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ICD 10 Coding Alert

Radiology Spotlight:

Become More Familiar with the Nuances in These Radiology Scenarios

Keep your finger on the alphabetic index.

Getting in the coding groove during the workday is a sign of really knowing your stuff. But running into an encounter that is out of the ordinary can pull you out of that productivity zone and cost you time and efficiency.

Take this opportunity to tackle some trickier encounter scenarios so you can apply your coding knowledge more easily for the next tricky claim, too.

Focus on Index and Descriptors

Example: Magnetic resonance imaging (MRI) scan of the left foot yielding an impression of lateral dorsal cutaneous nerve neuritis.

A diagnosis of lateral dorsal cutaneous nerve neuritis is a handful to say out loud, but fortunately the coding process doesn’t prove as daunting so long as you know how to maneuver through the ICD-10-CM index.

First, you’ll want to identify the area affected. If you’re unfamiliar with nerve anatomy in the foot, you could get tripped up by the word cutaneous. In this instance, the term cutaneous is not a supplementary descriptive term, but rather an inherent part of the affected nerve: the lateral dorsal cutaneous nerve. Understanding these kinds of semantics may be important when navigating through the ICD-10-CM in search of key terms and sub terms.

Since neuritis is the underlying condition, that’s where you’ll begin your search in the alphabetic index. Under Neuritis, you should home in on two competing sub terms: peripheral (nerve) and specified nerve NEC. Technically, both of these options are correct. Remember that any words in the index enclosed by parentheses are considered supplementary terms. This means that when applicable, they should be factored into your diagnostic search.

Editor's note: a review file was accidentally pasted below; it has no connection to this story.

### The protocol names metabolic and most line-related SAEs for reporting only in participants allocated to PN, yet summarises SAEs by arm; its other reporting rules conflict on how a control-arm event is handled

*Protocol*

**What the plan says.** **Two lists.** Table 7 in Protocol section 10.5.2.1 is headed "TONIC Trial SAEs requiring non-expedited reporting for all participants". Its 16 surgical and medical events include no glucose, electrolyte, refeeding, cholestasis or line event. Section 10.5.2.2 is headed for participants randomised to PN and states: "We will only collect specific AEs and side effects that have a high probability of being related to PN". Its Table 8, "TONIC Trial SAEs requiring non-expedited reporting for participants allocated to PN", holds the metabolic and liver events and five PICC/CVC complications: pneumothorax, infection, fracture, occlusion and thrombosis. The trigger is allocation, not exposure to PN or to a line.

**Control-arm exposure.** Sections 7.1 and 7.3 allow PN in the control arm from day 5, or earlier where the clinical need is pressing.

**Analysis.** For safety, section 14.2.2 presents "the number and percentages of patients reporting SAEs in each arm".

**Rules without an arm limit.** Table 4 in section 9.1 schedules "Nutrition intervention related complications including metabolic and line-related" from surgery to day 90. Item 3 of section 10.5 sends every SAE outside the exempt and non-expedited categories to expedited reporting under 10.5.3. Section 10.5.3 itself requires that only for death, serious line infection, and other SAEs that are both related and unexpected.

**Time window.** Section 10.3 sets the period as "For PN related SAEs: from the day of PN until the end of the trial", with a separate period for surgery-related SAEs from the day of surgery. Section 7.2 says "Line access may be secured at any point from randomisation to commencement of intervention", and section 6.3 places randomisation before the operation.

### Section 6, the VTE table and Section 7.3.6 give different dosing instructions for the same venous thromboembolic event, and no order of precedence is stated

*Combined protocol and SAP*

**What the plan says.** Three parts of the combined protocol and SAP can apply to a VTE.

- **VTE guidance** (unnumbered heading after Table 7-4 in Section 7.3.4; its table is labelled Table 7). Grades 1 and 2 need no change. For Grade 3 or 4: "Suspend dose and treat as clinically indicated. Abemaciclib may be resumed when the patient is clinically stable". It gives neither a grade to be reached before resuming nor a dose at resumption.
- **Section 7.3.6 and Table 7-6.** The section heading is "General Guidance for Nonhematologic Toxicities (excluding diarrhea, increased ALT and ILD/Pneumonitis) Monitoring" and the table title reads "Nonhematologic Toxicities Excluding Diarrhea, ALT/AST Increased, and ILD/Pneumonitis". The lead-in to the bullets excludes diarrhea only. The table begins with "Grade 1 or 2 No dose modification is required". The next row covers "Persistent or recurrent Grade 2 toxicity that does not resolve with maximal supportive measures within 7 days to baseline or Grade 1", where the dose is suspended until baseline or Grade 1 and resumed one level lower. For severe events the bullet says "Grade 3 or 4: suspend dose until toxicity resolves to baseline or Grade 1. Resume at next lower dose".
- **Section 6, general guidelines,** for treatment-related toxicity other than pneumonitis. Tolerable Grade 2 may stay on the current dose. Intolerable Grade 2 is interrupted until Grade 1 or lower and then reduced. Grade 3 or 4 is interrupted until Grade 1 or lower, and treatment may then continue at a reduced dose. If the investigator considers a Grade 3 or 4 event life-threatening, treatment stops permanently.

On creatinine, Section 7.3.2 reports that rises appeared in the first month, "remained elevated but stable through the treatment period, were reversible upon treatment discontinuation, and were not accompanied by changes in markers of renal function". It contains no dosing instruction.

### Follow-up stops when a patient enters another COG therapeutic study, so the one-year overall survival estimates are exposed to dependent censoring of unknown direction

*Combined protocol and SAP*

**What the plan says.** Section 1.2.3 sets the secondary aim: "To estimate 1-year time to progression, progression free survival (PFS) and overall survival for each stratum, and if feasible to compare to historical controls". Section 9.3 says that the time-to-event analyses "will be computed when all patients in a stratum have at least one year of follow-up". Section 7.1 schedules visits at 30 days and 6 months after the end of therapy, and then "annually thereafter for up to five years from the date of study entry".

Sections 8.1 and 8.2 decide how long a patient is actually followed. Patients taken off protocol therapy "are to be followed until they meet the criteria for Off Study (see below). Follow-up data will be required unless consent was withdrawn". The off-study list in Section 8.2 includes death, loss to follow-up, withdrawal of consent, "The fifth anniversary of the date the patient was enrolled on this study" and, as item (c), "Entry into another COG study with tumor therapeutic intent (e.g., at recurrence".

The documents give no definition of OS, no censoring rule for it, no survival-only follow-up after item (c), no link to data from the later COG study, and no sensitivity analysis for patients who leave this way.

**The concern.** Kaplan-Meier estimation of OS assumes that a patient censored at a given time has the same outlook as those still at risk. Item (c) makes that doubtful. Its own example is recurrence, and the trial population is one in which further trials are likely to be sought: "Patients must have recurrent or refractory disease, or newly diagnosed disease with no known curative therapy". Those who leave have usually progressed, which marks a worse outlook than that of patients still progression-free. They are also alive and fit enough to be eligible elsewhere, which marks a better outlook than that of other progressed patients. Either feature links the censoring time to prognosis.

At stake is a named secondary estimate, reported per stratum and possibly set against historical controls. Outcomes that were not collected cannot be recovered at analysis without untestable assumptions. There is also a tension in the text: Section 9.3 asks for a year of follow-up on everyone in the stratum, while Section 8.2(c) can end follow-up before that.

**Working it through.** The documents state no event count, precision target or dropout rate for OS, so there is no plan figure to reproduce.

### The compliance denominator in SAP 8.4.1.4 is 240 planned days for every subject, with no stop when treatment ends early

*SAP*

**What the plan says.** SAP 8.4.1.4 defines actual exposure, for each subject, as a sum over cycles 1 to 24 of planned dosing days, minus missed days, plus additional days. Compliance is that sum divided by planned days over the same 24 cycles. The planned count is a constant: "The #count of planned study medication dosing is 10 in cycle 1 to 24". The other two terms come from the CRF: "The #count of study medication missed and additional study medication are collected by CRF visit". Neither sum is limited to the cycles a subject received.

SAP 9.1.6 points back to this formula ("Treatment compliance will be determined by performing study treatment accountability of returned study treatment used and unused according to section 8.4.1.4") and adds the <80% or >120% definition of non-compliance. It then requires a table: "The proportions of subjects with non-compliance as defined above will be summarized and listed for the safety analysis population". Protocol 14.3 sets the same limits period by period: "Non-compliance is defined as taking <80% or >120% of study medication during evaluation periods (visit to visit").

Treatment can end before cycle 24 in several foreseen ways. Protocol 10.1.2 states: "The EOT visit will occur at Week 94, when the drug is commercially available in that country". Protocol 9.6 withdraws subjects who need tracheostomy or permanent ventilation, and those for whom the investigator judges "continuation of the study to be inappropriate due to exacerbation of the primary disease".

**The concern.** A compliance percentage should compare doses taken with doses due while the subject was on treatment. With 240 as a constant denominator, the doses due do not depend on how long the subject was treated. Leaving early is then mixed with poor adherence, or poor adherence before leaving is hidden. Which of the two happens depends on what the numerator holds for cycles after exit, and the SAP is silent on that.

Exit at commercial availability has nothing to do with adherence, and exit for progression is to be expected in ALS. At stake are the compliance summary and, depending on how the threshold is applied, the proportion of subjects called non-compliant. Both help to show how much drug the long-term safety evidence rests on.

If you didn’t have a more specific diagnostic keyword available, you’d be correct to continue on this route to ultimately report G62.9 (Polyneuropathy, unspecified). However, further down the list, you’re presented with a sub term that offers a slightly better representation of your diagnosis. Choosing “specified nerve NEC” will lead you to your final diagnosis of G58.8 (Other specified mononeuropathies).

With the next diagnostic scenario, you’re going to have to take multiple variables into account in order to reach the correct diagnosis or diagnoses. As you’ll see, when it comes to surgical complications, there are guidelines in place to help lead the way to the most correct code.

Follow the ICD-10-CM Complications Guidelines

Example: Ultrasound (US) scan following a colonoscopy revealing a diagnosis of hepatic portal vein gas.

You’re now looking at a diagnosis that’s the result of a colonoscopy — otherwise known as a complication. Hepatic portal vein gas is a serious condition that’s a known, albeit rare, side effect of colonoscopies. The diagnosis is somewhat self-explanatory, describing a condition that results from the influx of intestinal gas into the portal venous circulation. As for the coding of this diagnosis, you’ll have to take into account two considerations: the diagnosis itself and the complication.

Since the alphabetic index won’t lead you directly to Gas ⇒ vein, you’ll have to consider alternative approaches. Instead, you’ll have to resort to finding a more generalized diagnosis using the key term Disease. However, you’re not looking for a disease of the liver. Rather, you’re in search of a disease afflicting the hepatic vein. Unfortunately, the index won’t let your search extend beyond Disease ⇒ vein. This results in diagnosis code I87.9 (Disorder of vein, unspecified).